A Beginner's Guide to Making Pour-Over Coffee at Home
Make single-serving coffee without the plastic pod
There are as many ways to brew coffee as there are to skin a cat, but one of the easiest ways to brew better coffee at home is by using the pour-over method. Making pour-over coffee at home is a particularly good option for folks who only need to brew one cup of coffee at a time—but it comes without any of the environmental guilt of throwing out a plastic pod. If you're used to using one of those single-serving coffeemakers or a traditional drip coffeemaker, making pour-over coffee can seem intimidating, something that only a highly trained barista can do. And there are, admittedly, a lot of moving parts involved.
But once you have the gear in your kitchen, brewing pour-over coffee yourself is pretty straightforward. Having the right tools available will make sure your beans stay fresh, your water doesn't get too hot, and your coffee tastes just right. So if you're just starting out on your journey into pour-over coffee, here are all of the things you'll need to make the best-tasting cup of pour-over coffee at home.
1. Start with beans.
For best results, you should be storing unground beans in an airtight container, ideally in your refrigerator but at least someplace cool.
When you're ready to make coffee, take the beans out from storage and grind them up. I love this grinder because there's a measure on the inside so you can make sure you're only grinding up as many beans as you need.
If you're making pour-over coffee, you want the coffee beans to be ground on the finer side, so that it looks somewhere between sea salt and sand. The grind is important because it'll dictate how slowly the water drips through the beans.
2. Heat up your water.
Though you could use a regular tea kettle to make your pour-over coffee, it's best to have a kettle with a gooseneck to better control the actual pouring. You also don't want to use boiling water; the water should be just below boiling, about 205°F, according to experts at Stumptown Coffee Roasters. That's why an electric kettle is perfect. You can control the temperature to the nearest degree, and the long, thin neck will come in handy later.
If you're looking for a slightly more cost-efficient option, you can also get a stainless steel kettle with built-in thermometer. It is slightly less accurate than the electric kettle, but it'll still get the job done.
3. Place your drip brewer and filter on a mug.
You could get a Chemex, but what's great about a ceramic drip brewer is that it fits on top of most ceramic mugs or to-go thermoses that you already have in your kitchen. That means there's not an extra piece of glassware to clean.
Place a paper filter inside the brewer, and pop the whole contraption on top of your favorite mug. (And be sure to get the right size filter! This white ceramic coffee dripper uses a Size 2 filter, for the record.) Then, to prep the filter for the coffee, pour some of that hot water from your kettle into the paper filter. The idea is to saturate the filter so that you get rid of any papery taste that might be lingering.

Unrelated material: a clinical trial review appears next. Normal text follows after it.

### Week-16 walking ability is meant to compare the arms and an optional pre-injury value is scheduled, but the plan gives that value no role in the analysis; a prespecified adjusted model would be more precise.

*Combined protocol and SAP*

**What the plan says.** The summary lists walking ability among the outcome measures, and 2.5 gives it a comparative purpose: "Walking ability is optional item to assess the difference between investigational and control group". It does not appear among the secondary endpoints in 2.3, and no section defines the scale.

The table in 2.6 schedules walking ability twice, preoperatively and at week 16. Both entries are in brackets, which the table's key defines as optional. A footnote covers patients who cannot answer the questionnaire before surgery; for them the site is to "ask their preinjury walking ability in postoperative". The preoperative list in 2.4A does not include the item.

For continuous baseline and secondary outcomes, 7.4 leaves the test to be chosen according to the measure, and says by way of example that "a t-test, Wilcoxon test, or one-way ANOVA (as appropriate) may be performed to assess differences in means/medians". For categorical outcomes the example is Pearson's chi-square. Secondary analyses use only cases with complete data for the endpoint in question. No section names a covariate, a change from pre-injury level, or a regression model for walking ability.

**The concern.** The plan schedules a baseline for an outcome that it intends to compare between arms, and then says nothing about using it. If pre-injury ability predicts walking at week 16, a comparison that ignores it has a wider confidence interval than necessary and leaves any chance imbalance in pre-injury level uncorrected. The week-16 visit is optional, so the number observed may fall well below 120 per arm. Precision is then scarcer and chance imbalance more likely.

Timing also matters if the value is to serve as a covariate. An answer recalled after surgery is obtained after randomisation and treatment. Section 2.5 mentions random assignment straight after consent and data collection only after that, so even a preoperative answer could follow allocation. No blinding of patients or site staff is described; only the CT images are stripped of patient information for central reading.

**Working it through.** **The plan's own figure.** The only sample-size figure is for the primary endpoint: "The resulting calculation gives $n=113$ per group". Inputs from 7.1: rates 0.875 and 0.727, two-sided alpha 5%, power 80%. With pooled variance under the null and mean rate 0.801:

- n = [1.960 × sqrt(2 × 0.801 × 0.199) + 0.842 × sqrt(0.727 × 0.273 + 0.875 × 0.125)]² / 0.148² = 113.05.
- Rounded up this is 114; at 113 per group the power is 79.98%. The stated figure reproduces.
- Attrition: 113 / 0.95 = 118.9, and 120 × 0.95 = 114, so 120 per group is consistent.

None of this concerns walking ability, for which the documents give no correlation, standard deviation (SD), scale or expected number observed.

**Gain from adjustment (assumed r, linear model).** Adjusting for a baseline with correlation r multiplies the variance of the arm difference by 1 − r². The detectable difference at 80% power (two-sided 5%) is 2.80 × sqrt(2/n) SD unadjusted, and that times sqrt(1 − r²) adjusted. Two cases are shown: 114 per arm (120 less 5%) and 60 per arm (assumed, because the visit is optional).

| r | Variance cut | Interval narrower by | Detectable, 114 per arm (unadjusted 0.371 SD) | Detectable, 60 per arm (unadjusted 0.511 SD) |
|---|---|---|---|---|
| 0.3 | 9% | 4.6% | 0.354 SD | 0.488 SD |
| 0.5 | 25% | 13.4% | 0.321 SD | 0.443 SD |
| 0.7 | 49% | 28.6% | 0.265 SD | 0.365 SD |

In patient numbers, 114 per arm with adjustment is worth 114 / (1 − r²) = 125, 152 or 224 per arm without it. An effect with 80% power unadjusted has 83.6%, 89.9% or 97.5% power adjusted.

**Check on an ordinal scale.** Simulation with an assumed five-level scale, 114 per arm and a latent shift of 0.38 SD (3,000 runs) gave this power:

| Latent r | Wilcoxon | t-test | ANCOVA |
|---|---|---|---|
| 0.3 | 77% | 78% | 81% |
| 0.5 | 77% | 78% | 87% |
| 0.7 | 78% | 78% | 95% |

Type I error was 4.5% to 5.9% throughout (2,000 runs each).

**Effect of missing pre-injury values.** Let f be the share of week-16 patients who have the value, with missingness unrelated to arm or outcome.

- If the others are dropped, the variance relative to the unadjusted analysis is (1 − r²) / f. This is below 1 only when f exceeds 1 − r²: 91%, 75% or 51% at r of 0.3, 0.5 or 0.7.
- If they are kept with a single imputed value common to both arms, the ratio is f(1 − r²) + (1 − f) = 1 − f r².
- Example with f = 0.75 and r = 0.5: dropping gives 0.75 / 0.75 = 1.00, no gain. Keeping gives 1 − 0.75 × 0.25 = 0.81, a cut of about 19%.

4. Weigh out the beans.
Leaving the paper filter in place in the ceramic, take the brewer off your mug, dump the hot water out of the mug and into the sink. Then put the mug-and-ceramic-drip-brewer contraption back together, this time on a scale.
Tare the weight to zero and then add your ground coffee beans. According to the experts at Blue Bottle Coffee, you want to use 23 grams of coffee beans for 350 grams of water if you're making one cup of coffee. So add that 23 grams of ground coffee to the damp filter.
5. Pour water over the beans.
Start by taring the scale again, so that you can see how much water you're adding—and this is where technique of pour-over coffee becomes more important than the gear itself. (I should add here that the directions below are based on how the baristas at Blue Bottle Coffee make pour-over coffee, and it's are great place to start for beginners. But every shop and coffee lover has a slightly different methodology, so start here and adjust your method depending on what works for you. You can also make pour-over coffee based on time rather than weight, in case you don't have a scale.)
First you want to wet the coffee grounds, pouring water around the outer edges of the coffee and working your way in. Keep your eye on the total weight on the scale, and stop when you reach 60 grams. Let that water drip all the way through the grounds, which should take about 30 seconds.
Then you pour another 90 grams of water into the brewer, this time spiraling the pour from the center of the grounds out. Let that soak through fully, then add another 100 grams of water using that same spiraling motion. Once that soaks through, add the final 100 grams of water by pouring right in the center.
6. Sip and enjoy.
And that's it! You've made a single serving of pour-over coffee. If you compost, take the paper filter and grounds and toss them in with the rest of your biodegradable waste. If not, whatever. You still made a single cup of coffee without creating a ton of plastic waste that tastes excellent, too.